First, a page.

Tony Charles Lynton Blair
"Education is the best economic policy there is."
The son of a barrister and lecturer, Tony Blair was born
in Edinburgh, but spent most of his childhood in Durham. At
the age of 14 he returned to Edinburgh to finish his education
at Fettes College. He studied law at Oxford, and went on to
become a barrister himself.
After standing unsuccessfully for the Labour Party in a by-election,
Blair went on to win the seat of Sedgefield in the 1983 General
Election, aged 30.
Tony Blair made a speedy rise through the ranks, being promoted
first to the shadow Treasury front bench in 1984. He subsequently
served as a trade and industry spokesman, before being elected
to the Shadow Cabinet in 1988 where he was made Shadow Secretary
of State for Energy. In 1989 he moved to the employment brief.
After the 1992 election Labour's new leader, John Smith,
promoted Blair to Shadow Home Secretary. It was in this post
that Blair made famous his pledge that Labour would be tough
on crime, tough on the causes of crime.
John Smith died suddenly and unexpectedly in 1994, and in
the subsequent leadership contest Tony Blair won a large majority
of his party's support.
Blair immediately launched his campaign for the modernisation
of the Labour Party, determined to complete the shift further
towards the political centre which he saw as essential for
victory. The debate over Clause 4 of the party's constitution
was considered the crucial test of whether its members would
commit to Blair's project. He removed the commitment to public
ownership, and at this time coined the term New Labour.
The Labour Party won the 1997 General Election by a landslide,
after 18 years in Opposition. At the age of 43 , Tony Blair
became the youngest Prime Minister since Lord Liverpool in
The government began to implement a far-reaching programme
of constitutional change, putting the question of devolution
to referendums in Scotland and Wales.
An elected post of Mayor of London was established at the
head of a new capital-wide authority, and all but 92 hereditary
peers were removed from the House of Lords in the first stage
of its reform. The government has also implemented an investment
programme of £42 billion in its priority areas of health
Tony Blair was re-elected with another landslide majority
in the 2001 General Election.
The United Kingdom is an original member of the G8. In 1977, the United Kingdom first hosted the G8 Summit in London , England . They have hosted the G8 Summit a total of four times; London 1977, London 1984, London 1991, and Birmingham 1998. The United Kingdom will be the next host of the G8 Summit. The United Kingdom will assume the Presidency of the G8 on January 1, 2005.
The Prime Minister of the United Kingdom and Northern Ireland is The Right Honorable Tony Blair. Prime Minister Blair was first elected in 1997 and was reelected as Prime Minister in 2001.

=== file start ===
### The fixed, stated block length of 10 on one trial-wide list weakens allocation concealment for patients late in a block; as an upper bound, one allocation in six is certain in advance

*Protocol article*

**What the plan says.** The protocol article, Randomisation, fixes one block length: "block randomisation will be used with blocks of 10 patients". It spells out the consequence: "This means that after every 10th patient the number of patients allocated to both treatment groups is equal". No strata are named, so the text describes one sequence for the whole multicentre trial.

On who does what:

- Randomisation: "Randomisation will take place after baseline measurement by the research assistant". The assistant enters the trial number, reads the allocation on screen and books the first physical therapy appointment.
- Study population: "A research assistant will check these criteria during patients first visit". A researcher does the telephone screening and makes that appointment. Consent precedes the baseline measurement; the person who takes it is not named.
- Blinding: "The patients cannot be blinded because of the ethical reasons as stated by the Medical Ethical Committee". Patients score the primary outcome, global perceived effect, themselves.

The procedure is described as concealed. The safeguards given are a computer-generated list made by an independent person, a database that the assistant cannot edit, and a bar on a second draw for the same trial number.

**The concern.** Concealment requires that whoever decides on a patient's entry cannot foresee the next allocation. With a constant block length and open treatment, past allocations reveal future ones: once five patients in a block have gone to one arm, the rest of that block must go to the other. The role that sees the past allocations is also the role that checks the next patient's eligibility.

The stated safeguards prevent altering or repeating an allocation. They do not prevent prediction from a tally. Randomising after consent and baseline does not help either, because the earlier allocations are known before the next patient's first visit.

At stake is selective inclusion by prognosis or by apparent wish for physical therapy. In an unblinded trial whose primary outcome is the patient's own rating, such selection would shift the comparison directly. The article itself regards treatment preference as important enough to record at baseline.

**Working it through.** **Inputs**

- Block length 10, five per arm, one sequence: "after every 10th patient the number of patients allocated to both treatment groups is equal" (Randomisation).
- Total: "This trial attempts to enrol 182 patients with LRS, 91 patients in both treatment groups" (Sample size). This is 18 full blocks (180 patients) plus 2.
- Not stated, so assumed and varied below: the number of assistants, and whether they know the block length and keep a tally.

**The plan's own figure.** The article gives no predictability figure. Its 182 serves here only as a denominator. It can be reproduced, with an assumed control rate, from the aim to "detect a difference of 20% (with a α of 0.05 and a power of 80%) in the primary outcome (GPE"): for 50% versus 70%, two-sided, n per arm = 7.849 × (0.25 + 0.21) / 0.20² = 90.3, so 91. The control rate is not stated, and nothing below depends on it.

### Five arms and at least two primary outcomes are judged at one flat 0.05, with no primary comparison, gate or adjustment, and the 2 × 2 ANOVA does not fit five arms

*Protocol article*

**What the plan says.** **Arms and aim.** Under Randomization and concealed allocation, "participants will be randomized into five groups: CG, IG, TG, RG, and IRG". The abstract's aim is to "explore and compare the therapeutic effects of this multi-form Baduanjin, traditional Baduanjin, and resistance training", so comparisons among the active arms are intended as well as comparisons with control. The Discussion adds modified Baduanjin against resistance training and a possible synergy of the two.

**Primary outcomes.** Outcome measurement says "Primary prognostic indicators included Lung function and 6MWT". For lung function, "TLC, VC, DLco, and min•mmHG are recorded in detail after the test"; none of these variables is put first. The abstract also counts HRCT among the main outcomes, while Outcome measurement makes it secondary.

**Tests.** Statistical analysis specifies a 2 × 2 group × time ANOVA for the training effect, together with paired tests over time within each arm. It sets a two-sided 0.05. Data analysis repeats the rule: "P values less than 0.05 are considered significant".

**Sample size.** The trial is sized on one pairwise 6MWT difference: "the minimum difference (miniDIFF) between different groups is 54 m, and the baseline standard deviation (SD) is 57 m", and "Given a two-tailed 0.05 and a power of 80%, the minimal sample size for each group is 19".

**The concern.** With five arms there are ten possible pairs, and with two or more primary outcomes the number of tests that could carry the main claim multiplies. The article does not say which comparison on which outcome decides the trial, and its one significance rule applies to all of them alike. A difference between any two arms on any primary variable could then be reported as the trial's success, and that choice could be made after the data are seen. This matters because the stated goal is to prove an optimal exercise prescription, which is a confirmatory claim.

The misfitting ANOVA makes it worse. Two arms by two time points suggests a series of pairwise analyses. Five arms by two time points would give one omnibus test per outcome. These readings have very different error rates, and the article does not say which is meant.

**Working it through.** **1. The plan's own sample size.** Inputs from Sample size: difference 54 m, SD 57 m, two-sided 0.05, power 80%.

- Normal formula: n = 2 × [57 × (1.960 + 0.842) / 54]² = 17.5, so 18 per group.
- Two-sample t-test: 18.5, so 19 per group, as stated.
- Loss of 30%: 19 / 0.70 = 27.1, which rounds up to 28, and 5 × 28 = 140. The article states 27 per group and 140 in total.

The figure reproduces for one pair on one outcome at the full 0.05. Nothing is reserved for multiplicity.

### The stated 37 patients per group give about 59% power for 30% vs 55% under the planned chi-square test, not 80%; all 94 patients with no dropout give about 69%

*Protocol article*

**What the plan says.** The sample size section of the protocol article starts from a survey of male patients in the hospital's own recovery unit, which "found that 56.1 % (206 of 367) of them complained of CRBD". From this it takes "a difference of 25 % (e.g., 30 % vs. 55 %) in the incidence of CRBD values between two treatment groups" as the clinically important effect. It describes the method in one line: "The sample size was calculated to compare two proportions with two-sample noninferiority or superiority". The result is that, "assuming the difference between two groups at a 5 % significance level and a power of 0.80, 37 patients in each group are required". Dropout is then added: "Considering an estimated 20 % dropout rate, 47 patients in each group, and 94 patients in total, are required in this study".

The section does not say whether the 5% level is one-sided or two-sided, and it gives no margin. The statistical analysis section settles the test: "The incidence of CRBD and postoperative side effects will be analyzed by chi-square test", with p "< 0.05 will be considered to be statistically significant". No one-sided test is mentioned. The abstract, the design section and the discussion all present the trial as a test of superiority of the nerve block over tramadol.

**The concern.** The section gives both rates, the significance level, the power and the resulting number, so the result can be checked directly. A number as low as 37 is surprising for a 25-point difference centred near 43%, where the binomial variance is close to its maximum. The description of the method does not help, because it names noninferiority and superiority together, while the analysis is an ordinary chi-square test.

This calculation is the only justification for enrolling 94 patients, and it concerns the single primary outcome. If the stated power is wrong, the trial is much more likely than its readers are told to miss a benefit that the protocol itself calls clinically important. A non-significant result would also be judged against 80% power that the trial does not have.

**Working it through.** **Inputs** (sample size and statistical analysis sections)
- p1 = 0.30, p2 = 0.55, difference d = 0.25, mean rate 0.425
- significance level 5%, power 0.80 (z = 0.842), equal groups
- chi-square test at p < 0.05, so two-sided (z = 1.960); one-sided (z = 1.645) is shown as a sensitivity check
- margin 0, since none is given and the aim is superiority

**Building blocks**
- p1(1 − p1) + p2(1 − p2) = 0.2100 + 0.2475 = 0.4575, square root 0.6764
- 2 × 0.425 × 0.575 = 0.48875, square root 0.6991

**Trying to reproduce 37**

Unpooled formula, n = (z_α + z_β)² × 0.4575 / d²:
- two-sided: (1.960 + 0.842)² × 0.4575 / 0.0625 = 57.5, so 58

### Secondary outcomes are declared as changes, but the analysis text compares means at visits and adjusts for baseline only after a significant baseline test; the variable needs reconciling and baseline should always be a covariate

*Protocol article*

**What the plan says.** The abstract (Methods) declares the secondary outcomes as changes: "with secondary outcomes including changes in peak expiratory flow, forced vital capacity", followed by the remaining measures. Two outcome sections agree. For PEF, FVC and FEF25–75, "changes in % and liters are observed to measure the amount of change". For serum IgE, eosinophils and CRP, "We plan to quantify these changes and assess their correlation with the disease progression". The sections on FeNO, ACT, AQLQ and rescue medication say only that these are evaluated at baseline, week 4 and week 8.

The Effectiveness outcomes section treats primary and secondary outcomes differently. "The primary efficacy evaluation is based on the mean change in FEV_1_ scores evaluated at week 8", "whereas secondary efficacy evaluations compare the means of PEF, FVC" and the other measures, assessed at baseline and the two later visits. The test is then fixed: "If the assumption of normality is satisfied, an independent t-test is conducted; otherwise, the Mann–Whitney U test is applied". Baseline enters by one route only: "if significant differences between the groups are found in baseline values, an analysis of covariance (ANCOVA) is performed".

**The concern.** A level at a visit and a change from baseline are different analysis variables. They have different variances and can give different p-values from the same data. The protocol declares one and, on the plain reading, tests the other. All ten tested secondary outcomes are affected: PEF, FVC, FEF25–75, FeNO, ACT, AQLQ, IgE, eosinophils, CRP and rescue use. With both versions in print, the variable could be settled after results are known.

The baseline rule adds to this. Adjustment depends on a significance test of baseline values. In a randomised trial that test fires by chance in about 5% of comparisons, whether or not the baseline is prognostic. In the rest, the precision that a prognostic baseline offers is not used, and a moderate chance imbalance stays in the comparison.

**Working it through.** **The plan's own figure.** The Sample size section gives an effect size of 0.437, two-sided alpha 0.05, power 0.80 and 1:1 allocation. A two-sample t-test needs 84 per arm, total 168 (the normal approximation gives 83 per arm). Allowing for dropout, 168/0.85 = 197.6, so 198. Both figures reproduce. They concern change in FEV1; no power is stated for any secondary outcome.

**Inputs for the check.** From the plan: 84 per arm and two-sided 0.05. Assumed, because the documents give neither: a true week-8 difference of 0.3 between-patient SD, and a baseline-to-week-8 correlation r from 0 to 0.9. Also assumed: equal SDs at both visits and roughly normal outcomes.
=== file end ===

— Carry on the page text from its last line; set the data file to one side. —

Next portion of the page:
Name: The United Kingdom of Great Britain and Northern
Area: 243,000 sq. km. (93,000 sq. mi.); slightly smaller
than Oregon. Cities: Capital--London (metropolitan pop.
about 7.4 million).
Other cities--Birmingham, Glasgow, Leeds, Sheffield,
Liverpool, Bradford, Manchester, Edinburgh, Bristol,
Terrain: 30% arable, 50% meadow and pasture, 12% waste
or urban, 7% forested, 1% inland water.
Land use: 25% arable, 46% meadows and pastures, 10%
forests and woodland, 19% other.
Climate: Generally mild and temperate; weather is subject
to frequent changes but to few extremes of temperature.
Nationality: Noun--Briton(s). Adjective--British.
Population (2002 est.): 59.8 million.
Annual population growth rate (2002 est.): 0.21%.
Major ethnic groups: British, Irish, West Indian, South
Major religions: Church of England (Anglican), Roman
Catholic, Church of Scotland (Presbyterian), Muslim.
Major languages: English, Welsh, Irish Gaelic, Scottish
Education: Years compulsory--12. Attendance--nearly
Health (2002 est.): Infant mortality rate (2002 est.)--5.45/1,000.
Life expectancy (2002 est.)--males 75 yrs.; females
Work force (2000, 28 million): Services--77.1%; manufacturing--
14.1%; construction--6.5%; agriculture and fishing--1.7%;
energy and water--0.7%.
Type: Constitutional monarchy.
Constitution: Unwritten; partly statutes, partly common
law and practice.
Branches: Executive--Monarch (head of state), Prime
Minister (head of government), cabinet. Legislative--bicameral
parliament: House of Commons, House of Lords; Scottish
Parliament, Welsh Assembly, and Northern Ireland Assembly.
Judicial--magistrates' courts, county courts, high courts,
appellate courts, House of Lords. Subdivisions: Scotland,
Wales, Northern Ireland [Municipalities, counties, and
Political parties: Great Britain--Conservative, Labour,
Liberal Democrats; also, in Scotland--Scottish National
Party. Wales--Plaid Cymru (Party of Wales). Northern
Ireland--Ulster Unionist Party, Social Democratic and
Labour Party, Democratic Unionist Party, Sinn Fein,
Alliance Party, and other smaller parties.
Suffrage: British subjects and citizens of other Commonwealth
countries and the Irish Republic resident in the UK,
GDP (GDP at current market prices, 2002): £1.0444
Annual growth rate (2002): 1.8%.
Per capita GDP (2002): £16,428 ($25,300).
Natural resources: Coal, oil, natural gas, tin, limestone,
iron ore, salt, clay, chalk, gypsum, lead, silica.
Agriculture (1.1% of GDP): Products--cereals, oilseed,
potatoes, vegetables, cattle, sheep, poultry, fish.
Industry: Types--steel, heavy engineering and metal
manufacturing, textiles, motor vehicles and aircraft,
construction (5.2% of GDP), electronics, chemicals.
Trade (2002): Exports of goods and services--£185.9
billion: manufactured goods, fuels, chemicals; food,
beverages, tobacco. Major markets--U.S., European Union.
Imports of goods and services--£214.4 billion:
manufactured goods, machinery, fuels, foodstuffs. Major
suppliers--U.S., European Union, Japan.